This is a classic hero's journey set in a universe of godly fighters and monstrous remnants, where the cultivation and control of life energy known as madra is the basis of civilization on the world of Cradle. Wei Shi Lindon, a member of the Silverfox Clan, has had the misfortune to be born an Unsouled: someone unfit to harness the power of madra. Lindon, however, is not satisfied with his place on the lowest rung of society, and is determined to do everything he can to prove his worth.
(Back-of-the-book level spoilers follow)
Oh, and did I mention that there's a high-technology, space-time time manipulating civilization of angel-like wardens watching over countless worlds (Cradle among them)? Well, there is, and Lindon's life is changed forever the day one of those wardens is drawn to Cradle in the course of her duties.
Pretty soon Lindon gets the shock of his life, and suddenly his drive for self-improvement has a whole new level of urgency...
Top reviews from other countries
Beyond the setting is a fast-paced adventure. The protagonist starts out with less power than everyone else in his village, and learns that in order to protect his family he must become more powerful than anyone else can imagine. To the author's credit, this is not an immediate process, and low cunning has to substitute for power in most of the battles. No doubt the young man with the least magic will end up with the most magic in the end, that is how these things go, but so long as he has to *think* his way out of each situation there is plenty of fun to be had. Still, something more has to be added in the sequels if this is to be anything more than an oddity, a cartoon translated to the written form.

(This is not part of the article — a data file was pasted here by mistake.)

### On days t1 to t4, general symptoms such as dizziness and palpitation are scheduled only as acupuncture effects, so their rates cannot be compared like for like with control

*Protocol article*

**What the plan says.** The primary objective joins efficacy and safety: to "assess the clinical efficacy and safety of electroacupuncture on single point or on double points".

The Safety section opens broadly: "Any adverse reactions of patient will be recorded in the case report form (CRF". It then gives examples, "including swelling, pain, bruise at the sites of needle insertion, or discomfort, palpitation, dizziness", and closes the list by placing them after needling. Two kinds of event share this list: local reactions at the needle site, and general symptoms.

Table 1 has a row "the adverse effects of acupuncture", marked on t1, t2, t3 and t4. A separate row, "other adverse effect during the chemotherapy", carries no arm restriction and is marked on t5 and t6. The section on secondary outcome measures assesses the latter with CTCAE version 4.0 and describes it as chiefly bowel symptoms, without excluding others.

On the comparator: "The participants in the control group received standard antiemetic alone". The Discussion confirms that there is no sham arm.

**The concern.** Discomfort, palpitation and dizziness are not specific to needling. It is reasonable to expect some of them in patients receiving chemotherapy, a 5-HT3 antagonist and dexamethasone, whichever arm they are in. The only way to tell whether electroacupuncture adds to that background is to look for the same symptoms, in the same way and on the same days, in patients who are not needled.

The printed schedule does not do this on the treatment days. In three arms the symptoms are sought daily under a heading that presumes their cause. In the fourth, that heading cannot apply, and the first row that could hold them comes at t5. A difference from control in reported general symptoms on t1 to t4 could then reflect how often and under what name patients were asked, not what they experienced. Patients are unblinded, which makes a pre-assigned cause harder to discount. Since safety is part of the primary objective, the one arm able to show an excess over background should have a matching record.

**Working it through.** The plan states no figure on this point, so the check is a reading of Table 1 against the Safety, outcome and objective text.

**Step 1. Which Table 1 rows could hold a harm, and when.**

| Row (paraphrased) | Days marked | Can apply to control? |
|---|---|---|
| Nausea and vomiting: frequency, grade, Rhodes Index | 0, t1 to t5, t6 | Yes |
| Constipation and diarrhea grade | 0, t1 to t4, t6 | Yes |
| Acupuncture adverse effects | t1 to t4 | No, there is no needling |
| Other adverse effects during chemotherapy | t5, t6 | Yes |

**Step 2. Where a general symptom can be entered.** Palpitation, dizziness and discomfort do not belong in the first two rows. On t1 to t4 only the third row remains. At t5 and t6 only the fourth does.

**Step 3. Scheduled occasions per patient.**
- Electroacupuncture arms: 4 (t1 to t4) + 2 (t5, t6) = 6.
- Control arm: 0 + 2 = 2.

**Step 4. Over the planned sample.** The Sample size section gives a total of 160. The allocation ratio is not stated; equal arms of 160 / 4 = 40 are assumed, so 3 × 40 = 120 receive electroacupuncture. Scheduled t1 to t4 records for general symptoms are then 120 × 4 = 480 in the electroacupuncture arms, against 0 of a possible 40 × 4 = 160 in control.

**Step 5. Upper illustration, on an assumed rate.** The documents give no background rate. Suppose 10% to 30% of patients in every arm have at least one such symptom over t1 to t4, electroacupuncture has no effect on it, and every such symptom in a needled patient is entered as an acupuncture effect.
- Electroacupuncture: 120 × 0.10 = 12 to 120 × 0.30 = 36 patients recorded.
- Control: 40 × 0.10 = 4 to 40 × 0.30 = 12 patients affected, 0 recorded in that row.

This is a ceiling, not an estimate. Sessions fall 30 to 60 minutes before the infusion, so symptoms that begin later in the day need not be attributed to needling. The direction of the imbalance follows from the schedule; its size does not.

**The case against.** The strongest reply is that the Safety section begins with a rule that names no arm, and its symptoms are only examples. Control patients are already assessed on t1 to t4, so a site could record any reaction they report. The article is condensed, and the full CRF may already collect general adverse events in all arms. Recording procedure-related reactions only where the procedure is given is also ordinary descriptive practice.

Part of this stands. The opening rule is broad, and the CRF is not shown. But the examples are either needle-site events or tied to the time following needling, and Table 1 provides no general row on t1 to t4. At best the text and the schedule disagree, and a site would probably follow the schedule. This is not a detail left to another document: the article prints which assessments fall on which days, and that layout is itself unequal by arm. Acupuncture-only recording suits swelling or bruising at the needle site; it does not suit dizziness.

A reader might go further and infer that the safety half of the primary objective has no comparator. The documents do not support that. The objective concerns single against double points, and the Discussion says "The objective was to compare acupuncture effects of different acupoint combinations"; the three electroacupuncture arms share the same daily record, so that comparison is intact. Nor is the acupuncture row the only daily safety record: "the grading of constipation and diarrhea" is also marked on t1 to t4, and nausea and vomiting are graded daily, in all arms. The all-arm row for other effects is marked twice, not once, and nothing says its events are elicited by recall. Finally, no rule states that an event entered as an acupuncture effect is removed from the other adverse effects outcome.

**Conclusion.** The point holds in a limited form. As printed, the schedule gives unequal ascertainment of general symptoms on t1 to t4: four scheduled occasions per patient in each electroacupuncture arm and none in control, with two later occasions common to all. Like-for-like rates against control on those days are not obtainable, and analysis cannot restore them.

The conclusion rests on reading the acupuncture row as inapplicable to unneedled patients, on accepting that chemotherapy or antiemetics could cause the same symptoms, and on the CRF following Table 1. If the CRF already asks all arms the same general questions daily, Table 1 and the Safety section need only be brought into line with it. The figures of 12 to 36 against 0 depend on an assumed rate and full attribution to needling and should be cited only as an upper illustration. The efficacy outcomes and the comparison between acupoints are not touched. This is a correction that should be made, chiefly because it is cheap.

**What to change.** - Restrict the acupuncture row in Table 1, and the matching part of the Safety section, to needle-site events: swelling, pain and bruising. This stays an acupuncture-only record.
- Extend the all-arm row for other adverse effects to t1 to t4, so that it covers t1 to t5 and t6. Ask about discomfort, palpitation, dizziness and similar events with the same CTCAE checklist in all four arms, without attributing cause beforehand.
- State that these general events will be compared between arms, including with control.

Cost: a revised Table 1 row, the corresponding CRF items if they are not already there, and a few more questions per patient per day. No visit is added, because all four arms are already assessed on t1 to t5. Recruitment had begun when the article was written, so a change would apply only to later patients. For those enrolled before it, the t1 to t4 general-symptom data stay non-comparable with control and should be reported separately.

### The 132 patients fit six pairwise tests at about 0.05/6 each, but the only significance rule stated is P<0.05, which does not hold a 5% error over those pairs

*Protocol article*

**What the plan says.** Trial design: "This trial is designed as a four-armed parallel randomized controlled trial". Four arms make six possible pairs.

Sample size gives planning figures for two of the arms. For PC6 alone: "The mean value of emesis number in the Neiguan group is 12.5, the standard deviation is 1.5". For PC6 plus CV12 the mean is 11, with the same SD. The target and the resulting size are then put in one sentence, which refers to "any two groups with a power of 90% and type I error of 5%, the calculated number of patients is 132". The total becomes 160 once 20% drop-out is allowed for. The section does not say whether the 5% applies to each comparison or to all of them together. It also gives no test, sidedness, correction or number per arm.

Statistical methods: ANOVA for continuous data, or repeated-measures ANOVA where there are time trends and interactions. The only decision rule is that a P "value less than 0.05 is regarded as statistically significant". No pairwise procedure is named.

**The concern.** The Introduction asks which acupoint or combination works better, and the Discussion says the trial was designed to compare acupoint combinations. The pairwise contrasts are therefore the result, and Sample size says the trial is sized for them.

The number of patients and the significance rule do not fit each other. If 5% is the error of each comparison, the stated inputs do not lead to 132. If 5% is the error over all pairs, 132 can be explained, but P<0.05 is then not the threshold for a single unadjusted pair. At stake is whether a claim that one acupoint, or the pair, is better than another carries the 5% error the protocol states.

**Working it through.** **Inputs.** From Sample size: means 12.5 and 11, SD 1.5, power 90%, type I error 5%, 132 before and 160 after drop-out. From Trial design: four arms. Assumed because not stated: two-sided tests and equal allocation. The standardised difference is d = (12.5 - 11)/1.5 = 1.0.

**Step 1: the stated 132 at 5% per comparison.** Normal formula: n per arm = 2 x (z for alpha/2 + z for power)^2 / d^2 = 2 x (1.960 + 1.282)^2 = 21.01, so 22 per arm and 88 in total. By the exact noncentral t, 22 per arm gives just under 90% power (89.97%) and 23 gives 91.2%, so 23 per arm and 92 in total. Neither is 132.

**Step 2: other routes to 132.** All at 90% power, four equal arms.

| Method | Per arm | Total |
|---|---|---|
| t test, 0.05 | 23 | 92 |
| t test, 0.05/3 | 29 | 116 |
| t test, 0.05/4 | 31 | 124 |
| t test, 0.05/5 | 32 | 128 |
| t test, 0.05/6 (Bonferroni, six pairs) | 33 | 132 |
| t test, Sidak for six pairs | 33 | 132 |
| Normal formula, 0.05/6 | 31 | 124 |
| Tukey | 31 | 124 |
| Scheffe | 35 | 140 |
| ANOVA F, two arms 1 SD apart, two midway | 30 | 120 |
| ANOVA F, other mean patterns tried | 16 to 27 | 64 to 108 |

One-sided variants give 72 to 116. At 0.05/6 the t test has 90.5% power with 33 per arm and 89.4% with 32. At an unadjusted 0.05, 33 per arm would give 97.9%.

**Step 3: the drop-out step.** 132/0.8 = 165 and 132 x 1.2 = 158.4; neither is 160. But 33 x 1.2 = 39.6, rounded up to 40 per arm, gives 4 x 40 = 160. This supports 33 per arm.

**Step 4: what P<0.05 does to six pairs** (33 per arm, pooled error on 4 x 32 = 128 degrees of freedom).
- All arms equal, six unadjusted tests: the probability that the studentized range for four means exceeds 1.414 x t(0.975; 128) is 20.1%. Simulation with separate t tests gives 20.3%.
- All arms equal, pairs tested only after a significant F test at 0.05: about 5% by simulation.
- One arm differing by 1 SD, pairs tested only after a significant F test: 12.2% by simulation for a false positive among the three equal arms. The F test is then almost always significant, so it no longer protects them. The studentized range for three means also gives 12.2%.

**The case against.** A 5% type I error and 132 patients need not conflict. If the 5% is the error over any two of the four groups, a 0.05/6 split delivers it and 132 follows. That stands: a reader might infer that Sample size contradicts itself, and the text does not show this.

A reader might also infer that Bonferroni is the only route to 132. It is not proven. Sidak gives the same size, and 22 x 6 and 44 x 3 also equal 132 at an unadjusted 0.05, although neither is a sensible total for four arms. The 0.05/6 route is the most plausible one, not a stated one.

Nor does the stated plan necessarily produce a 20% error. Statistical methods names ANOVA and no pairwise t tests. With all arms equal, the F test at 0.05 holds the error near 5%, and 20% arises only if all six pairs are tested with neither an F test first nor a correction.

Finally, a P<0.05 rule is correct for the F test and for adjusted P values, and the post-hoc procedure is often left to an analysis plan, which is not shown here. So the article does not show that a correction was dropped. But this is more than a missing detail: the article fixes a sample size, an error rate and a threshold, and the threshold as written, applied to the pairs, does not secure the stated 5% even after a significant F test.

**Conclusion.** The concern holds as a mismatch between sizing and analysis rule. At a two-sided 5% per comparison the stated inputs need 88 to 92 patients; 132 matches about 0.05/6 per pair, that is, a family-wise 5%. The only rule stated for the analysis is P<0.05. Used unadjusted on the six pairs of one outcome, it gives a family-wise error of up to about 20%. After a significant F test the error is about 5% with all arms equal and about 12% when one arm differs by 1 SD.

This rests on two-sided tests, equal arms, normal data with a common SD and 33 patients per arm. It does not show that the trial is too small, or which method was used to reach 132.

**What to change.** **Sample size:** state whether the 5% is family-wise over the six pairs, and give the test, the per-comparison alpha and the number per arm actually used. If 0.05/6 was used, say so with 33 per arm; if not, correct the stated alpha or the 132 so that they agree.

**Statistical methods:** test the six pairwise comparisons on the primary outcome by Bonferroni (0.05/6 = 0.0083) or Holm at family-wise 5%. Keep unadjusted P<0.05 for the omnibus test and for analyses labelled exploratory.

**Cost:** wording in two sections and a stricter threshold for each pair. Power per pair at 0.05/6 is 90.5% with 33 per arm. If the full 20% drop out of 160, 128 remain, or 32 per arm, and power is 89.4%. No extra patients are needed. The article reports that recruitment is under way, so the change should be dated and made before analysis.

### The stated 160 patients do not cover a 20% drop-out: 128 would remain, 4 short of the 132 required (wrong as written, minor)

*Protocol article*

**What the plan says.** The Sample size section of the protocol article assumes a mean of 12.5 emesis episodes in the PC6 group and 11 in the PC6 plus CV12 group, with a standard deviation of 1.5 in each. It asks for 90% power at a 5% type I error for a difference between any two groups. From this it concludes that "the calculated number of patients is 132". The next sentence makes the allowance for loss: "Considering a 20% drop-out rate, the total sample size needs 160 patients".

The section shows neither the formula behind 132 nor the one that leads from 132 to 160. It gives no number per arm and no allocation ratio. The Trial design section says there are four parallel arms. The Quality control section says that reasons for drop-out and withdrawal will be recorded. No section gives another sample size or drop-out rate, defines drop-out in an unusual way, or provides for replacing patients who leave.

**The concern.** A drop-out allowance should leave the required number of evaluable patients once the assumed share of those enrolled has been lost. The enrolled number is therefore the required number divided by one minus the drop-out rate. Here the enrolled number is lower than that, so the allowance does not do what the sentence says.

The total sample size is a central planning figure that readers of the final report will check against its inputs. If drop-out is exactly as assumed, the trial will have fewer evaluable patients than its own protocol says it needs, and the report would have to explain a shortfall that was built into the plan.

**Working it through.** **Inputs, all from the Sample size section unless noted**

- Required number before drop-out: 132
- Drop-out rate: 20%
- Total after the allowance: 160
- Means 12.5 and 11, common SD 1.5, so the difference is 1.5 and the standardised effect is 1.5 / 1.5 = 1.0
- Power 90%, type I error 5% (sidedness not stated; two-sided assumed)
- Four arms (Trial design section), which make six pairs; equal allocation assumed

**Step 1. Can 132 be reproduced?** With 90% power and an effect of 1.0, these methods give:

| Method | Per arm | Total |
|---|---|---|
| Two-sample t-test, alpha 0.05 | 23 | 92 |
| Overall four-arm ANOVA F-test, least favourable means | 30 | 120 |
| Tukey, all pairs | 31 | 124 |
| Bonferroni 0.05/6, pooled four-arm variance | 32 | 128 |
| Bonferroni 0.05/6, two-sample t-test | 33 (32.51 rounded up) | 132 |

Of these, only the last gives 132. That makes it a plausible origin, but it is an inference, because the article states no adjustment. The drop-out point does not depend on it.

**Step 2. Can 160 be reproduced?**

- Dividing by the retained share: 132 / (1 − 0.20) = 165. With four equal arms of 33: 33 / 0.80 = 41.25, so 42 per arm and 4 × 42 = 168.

Lindon is an Unsouled - one of the blips in genetics, when someone doesn't have enough magic in their soul to follow one of the traditional paths. Without this, he has no future, he will never be trained, and he will never be allowed a family. He will exist as a stain to his clan, subservient to everyone, even the weakest child.
All he wants is to prove himself to his clan, and to his family - highly skilled sacred artists that find him a disappointment.
A chance encounter with someone from outside the Valley suddenly shrinks Lindon's world into insignificance, and he is suddenly set on a new path.